Friday, April 27, 2007

Government's proper role?

In reading about the Employee Free Choice Act, which would eliminate the secret ballots for employees considering a union, I had pretty much decided that this was a clearly mis-named bill and was detrimental to employees.

But a recent article has gotten me thinking about the overall issue of how government interfers in what should be a free market. I offer this article from the Foundation for Economic Education for your consideration as you look at this bill - and the bigger picture of freedom of choice.

As background, the Foundation for Economic Education (FEE), one of the oldest free-market organizations in the United States, was founded in 1946 by Leonard E. Read to study and advance the freedom philosophy. FEE's mission is to offer the most consistent case for the "first principles" of freedom: the sanctity of private property, individual liberty, the rule of law, the free market, and the moral superiority of individual choice and responsibility over coercion.

The article raises the following point: "As might be expected, in a corporatist mixed economy such questions aren't as clear-cut as they appear on the surface. Of course, the pro-business side opposes the EFCA, while the pro-labor side supports it. Both say they want to protect workers from intimidation. But looking deeper we see that the conflict is over how a government agency, the NLRB, should manage labor relations."

I encourage you to read the article - perhaps it will stimulate your thinking as it did mine.


Suit1999 said...

In c. 1913 there was a huge strike of coal miners in southern Colorado referred to as the Ludlow Massacre. The coal miners, which were largely southern and eastern European immigrants, formed a union with the backing of a number of socialist organizations (think Mary/Mother Jones) and began an incredibly bloody strike that left many people dead on both sides.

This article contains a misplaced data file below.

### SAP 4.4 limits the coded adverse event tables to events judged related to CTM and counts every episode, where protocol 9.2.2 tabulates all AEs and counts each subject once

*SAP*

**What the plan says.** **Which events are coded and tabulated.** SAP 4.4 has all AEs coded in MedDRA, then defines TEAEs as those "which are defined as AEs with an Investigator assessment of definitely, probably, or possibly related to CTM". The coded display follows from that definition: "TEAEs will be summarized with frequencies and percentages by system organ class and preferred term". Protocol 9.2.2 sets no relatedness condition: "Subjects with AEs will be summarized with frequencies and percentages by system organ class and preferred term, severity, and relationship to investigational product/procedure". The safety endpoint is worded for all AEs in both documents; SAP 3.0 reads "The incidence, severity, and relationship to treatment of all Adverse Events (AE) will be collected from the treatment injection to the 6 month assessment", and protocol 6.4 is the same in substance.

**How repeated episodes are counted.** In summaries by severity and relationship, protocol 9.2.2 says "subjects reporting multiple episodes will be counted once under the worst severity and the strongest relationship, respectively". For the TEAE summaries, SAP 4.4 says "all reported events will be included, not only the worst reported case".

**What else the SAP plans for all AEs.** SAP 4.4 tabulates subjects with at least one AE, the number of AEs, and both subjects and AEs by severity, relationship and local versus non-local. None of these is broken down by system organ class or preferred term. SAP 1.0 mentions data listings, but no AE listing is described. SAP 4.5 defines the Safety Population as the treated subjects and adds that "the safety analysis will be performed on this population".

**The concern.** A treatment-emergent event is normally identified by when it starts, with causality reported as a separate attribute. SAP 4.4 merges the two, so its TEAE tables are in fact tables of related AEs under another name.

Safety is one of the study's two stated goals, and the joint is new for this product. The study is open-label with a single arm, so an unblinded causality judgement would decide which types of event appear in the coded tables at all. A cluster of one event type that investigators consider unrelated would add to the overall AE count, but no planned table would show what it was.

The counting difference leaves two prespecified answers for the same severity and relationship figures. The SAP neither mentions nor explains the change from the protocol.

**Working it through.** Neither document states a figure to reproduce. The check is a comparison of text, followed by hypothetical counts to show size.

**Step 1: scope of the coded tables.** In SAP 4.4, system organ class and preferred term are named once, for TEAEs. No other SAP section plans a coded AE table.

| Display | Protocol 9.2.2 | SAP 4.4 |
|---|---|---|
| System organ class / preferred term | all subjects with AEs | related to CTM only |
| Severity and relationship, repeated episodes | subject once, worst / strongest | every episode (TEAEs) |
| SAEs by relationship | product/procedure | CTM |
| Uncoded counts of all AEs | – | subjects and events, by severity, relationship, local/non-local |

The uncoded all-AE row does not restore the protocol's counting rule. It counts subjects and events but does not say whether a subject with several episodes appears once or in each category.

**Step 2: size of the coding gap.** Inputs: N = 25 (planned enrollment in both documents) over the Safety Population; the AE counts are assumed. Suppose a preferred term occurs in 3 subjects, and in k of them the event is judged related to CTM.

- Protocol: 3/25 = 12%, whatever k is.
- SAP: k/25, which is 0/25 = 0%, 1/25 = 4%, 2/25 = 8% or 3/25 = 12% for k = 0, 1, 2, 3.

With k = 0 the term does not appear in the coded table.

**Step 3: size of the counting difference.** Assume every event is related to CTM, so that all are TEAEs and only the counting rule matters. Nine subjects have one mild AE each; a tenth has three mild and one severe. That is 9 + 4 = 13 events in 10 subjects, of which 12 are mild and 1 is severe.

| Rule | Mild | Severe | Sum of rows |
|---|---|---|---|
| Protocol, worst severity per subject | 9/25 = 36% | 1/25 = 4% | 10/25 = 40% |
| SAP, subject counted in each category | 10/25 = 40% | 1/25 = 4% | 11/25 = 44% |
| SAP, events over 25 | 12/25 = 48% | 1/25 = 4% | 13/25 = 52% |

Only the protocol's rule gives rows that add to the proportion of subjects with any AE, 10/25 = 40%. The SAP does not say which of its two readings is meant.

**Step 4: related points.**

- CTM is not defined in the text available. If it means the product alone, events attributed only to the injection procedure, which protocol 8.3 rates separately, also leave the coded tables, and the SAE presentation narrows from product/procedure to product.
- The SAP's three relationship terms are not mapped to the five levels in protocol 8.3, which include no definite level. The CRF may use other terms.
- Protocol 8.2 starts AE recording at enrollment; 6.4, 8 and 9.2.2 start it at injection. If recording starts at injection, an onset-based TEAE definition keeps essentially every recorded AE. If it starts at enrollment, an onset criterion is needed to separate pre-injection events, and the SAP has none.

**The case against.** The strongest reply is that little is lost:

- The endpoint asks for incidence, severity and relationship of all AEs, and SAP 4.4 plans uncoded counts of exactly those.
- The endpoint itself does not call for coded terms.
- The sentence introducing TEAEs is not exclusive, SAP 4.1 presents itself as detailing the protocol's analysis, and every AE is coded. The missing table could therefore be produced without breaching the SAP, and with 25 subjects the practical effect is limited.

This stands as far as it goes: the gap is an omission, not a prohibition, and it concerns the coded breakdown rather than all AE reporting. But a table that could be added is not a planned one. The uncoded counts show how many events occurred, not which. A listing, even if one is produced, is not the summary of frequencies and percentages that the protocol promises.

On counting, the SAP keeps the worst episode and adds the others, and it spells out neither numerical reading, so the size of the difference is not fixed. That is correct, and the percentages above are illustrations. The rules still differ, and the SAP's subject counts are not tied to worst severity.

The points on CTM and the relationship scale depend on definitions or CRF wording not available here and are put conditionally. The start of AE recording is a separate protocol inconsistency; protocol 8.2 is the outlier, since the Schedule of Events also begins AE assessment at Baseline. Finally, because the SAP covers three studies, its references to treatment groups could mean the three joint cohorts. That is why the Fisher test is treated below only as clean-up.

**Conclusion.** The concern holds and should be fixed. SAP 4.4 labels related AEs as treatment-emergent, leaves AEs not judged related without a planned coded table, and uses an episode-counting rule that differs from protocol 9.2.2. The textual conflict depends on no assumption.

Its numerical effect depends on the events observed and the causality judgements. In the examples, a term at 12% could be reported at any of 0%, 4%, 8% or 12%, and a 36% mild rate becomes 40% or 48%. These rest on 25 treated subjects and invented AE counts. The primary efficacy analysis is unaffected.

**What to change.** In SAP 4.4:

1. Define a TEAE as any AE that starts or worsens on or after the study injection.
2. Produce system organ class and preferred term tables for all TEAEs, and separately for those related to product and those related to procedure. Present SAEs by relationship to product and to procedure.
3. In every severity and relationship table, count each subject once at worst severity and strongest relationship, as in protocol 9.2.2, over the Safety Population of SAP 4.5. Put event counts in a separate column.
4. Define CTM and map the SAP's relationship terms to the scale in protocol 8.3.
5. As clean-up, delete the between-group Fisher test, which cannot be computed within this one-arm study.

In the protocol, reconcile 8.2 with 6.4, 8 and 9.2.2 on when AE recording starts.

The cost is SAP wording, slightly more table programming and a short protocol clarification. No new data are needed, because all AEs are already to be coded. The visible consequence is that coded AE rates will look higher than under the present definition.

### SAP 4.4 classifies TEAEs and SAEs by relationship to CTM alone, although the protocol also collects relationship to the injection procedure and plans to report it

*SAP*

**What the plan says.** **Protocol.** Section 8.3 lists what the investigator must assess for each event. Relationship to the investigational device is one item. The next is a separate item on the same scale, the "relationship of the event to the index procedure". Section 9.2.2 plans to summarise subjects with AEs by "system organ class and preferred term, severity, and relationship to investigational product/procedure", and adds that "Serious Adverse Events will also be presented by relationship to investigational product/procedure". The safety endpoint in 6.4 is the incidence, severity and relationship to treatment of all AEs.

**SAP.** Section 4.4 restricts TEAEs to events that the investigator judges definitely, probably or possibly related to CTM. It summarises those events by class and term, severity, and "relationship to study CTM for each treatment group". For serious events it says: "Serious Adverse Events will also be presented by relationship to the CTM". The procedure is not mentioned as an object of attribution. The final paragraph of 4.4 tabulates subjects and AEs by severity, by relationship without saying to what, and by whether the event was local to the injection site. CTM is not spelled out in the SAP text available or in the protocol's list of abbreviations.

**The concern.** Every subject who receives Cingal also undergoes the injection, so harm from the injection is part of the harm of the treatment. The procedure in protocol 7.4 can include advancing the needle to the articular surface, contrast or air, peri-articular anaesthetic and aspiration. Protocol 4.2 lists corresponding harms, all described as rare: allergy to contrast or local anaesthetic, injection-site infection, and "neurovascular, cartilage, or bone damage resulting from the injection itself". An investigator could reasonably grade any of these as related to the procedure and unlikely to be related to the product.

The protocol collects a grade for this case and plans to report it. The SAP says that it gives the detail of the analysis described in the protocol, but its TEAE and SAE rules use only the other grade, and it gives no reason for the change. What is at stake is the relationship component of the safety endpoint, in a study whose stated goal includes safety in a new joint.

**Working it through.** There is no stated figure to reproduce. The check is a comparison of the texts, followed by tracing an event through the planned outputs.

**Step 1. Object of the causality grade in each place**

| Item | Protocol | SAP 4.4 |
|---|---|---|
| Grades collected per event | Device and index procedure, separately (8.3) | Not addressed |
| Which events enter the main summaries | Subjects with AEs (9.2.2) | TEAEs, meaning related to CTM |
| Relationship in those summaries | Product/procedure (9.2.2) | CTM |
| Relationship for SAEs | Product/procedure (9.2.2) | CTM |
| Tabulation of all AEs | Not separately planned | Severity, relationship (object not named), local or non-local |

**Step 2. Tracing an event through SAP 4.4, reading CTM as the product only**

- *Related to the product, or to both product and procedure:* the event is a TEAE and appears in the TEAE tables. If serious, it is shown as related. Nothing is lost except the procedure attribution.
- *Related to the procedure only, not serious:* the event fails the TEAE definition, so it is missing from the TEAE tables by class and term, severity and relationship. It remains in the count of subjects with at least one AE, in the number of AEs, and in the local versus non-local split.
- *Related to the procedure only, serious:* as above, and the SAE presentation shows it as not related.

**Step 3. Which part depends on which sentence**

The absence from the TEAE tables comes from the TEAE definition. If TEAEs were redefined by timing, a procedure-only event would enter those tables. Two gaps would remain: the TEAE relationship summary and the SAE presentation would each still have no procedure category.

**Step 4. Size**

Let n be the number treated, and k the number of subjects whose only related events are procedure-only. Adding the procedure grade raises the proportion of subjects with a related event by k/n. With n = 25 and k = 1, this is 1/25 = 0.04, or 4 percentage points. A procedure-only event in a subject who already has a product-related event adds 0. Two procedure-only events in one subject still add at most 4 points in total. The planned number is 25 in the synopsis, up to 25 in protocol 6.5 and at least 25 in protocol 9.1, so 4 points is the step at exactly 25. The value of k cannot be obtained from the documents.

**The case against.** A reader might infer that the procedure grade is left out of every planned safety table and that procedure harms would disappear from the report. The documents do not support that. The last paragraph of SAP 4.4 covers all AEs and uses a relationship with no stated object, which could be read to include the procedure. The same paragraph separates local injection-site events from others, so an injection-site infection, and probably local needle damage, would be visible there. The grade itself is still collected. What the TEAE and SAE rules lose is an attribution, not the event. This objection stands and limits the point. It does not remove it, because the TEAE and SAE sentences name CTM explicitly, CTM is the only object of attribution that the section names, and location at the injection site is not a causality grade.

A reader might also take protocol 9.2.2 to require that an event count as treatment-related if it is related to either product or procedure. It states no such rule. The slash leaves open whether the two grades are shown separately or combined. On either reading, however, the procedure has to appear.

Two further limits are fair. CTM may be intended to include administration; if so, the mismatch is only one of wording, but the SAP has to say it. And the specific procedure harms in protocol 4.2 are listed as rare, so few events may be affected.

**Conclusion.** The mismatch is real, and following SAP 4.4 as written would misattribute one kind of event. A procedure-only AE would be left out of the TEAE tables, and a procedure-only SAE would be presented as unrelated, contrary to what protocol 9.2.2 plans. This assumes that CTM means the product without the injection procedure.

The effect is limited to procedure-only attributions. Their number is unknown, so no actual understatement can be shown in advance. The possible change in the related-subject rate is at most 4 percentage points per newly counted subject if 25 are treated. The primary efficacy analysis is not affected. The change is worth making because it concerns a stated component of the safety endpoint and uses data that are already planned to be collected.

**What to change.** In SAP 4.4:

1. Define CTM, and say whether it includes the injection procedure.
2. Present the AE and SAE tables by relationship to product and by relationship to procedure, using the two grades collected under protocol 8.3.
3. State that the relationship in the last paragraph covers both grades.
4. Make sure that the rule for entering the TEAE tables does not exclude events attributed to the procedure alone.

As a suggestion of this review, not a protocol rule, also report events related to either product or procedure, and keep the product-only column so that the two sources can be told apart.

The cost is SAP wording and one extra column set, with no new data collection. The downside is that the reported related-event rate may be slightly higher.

One of the chief complaints of the miners was that the Colorado Fuel & Iron Company had so much power that they controlled every facet of the local/state government.

John J. Rockefeller Jr. described the situation as:

"The Colorado Fuel & Iron Company for many years was accused of being he political dictator of southern Colorado, and in fact was a mighty power in the whole state. When I came here is was said that the C.F. & I voted every man and woman in their employ without any regard to their being naturalized or not; and even their mules, it used to be remarked, were registered, if they were fortunate enough to have names..."

Now I ask, who more closely fits this description in Toledo today, big business (corporations), the average Joe or organized labor? I would contend that organized labor has risen to being, in many ways, the political dictator of Toledo. They do this through their campaign contributions, the forcing of public policy/legislation that solely benefits them and their intimidation of elected officials, their members and average citizens. They've become what they used to fight against.

I don't feel that unchecked power by anyone is healthy for a working representative republic or as some may call it a democracy.

There is a good video of Milton Friedman in regard to the role of government and freedom of choice on my blog at the moment.

SensorG said...

Geez Holdri...

This is like the 4th or 5th blog that you pasted this message verbatium.

Don't you have an orginal thought?

Hooda Thunkit (Dave Zawodny) said...

This bogus legislation is nothing more than a back door attempt to impose further socialization on America.

Of course, with the takeover of our public education system, the rest should be easy.

We're doomed, in the short term.

But, enough clear-thinking private/parochial educated should be around after America's fall to recover nicely, in a couple of generations.

Google Analytics Alternative